Louisiana has more Native American tribes than any other southern state, including four that are federally recognized, ten that are state recognized, four that have not received recognition. Some Louisiana urban environments have a multicultural, multilingual heritage, being so influenced by a mixture of 18th-century French, Spanish, Native American, African cultures that they are considered to be exceptional in the US. Before the American purchase of the territory in 1803, present-day Louisiana State had been both a French colony and for a brief period a Spanish one. In addition, colonists imported numerous African people as slaves in the 18th century. Many came from peoples of the same region of West Africa. In the post-Civil War environment, Anglo-Americans increased the pressure for Anglicization, in 1921, English was for a time made the sole language of instruction in Louisiana schools before a policy of multilingualism was revived in 1974. There has never been an official language in Louisiana, the state constitution enumerates "the right of the people to preserve and promote their respective historic and cultural origins."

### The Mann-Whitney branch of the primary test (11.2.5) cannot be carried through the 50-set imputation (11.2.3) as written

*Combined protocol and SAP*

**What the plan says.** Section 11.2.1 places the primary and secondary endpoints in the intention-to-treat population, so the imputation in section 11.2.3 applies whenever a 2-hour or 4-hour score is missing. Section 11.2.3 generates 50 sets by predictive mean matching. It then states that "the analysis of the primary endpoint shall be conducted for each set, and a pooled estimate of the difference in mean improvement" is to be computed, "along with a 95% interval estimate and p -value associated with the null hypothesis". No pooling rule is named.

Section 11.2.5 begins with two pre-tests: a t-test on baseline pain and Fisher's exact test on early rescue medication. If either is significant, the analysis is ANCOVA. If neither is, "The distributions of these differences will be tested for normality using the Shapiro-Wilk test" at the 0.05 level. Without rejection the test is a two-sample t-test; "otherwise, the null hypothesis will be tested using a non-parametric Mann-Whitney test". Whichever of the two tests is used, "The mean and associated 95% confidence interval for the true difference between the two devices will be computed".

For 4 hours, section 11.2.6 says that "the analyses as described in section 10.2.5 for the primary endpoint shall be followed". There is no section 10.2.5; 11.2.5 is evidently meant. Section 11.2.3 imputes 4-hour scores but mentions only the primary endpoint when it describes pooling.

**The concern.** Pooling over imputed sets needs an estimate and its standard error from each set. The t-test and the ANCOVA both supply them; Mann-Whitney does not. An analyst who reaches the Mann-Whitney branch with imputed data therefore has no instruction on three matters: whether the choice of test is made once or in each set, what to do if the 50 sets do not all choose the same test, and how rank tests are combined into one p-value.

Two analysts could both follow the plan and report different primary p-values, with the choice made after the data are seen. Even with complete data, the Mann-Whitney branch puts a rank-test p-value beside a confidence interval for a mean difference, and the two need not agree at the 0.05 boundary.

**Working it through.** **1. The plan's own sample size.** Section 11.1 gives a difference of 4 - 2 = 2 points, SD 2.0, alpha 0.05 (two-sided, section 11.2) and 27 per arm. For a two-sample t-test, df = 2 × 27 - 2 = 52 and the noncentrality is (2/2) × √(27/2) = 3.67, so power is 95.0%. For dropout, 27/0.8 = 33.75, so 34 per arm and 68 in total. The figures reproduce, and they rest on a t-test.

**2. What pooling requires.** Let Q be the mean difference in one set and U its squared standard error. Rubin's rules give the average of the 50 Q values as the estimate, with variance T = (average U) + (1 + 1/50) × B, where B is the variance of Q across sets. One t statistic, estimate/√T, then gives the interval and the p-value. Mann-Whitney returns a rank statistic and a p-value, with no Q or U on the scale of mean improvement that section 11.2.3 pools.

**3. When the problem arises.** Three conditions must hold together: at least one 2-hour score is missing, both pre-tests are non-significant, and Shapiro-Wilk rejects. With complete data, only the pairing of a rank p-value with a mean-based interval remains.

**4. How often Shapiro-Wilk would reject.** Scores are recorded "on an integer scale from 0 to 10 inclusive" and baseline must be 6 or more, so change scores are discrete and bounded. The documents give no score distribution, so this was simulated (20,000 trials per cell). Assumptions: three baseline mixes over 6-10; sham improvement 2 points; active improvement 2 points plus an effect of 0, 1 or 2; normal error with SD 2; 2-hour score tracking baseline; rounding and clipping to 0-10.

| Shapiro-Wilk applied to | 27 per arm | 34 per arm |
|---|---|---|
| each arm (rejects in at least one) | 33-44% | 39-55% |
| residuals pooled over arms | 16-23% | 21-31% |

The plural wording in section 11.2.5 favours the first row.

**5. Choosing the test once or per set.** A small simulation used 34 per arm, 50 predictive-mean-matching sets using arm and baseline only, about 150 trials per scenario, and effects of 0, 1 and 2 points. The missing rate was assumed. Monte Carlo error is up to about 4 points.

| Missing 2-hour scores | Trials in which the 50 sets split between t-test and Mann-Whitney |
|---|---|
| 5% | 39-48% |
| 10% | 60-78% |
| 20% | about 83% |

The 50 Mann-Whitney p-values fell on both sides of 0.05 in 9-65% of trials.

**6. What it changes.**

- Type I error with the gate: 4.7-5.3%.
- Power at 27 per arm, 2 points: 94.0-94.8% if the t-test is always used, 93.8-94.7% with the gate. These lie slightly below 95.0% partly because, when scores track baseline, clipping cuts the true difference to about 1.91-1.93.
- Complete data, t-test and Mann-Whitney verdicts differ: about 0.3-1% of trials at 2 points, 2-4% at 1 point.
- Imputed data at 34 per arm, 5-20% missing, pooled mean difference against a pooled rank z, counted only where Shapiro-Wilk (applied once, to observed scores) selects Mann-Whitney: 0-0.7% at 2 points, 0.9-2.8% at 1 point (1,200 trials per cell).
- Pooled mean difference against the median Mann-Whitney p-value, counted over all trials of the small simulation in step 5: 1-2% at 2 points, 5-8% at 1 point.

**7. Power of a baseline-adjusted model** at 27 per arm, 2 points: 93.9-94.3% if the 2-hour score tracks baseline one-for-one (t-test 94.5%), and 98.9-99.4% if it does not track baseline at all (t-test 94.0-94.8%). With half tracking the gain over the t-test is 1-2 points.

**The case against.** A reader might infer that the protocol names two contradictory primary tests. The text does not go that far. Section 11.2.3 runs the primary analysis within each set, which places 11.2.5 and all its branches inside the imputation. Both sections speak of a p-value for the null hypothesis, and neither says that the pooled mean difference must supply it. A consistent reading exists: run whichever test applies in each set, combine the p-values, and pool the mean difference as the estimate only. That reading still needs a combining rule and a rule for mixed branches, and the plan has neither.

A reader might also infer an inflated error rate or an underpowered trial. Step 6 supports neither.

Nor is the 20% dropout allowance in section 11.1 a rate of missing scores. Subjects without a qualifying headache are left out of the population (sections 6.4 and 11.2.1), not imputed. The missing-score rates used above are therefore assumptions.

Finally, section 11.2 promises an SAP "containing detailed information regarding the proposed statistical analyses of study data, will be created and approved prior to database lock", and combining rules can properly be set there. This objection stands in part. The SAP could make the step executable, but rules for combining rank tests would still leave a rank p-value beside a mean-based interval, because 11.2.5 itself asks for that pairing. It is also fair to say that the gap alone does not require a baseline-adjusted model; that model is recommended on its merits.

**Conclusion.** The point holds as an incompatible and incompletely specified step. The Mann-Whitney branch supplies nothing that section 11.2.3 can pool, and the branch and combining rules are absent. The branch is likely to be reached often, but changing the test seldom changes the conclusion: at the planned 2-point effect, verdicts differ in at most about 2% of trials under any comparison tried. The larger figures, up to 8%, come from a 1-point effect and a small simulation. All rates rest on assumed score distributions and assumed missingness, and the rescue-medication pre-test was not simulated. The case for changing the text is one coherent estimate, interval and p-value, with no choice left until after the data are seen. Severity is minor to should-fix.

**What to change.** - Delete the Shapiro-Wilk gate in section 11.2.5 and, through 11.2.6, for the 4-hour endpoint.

Louisiana was named after Louis XIV, King of France from 1643 to 1715. When René-Robert Cavelier, Sieur de La Salle claimed the territory drained by the Mississippi River for France, he named it La Louisiane; the suffix -ana is a Latin suffix that can refer to "information relating to a particular individual, subject, or place." Thus Louis + ana carries the idea of "related to Louis." Once part of the French Colonial Empire, the Louisiana Territory stretched from present-day Mobile Bay to just north of the present-day Canada–United States border, including a small part of what is now the Canadian provinces of Alberta and Saskatchewan. The Gulf of Mexico did not exist 250 million years ago when there was but one supercontinent, Pangea; as Pangea split apart, the Atlantic Ocean and Gulf of Mexico opened. Louisiana developed, over millions of years, from water into land, from north to south; the oldest rocks are exposed in areas such as the Kisatchie National Forest. The oldest rocks date back to the early Cenozoic Era, some 60 million years ago.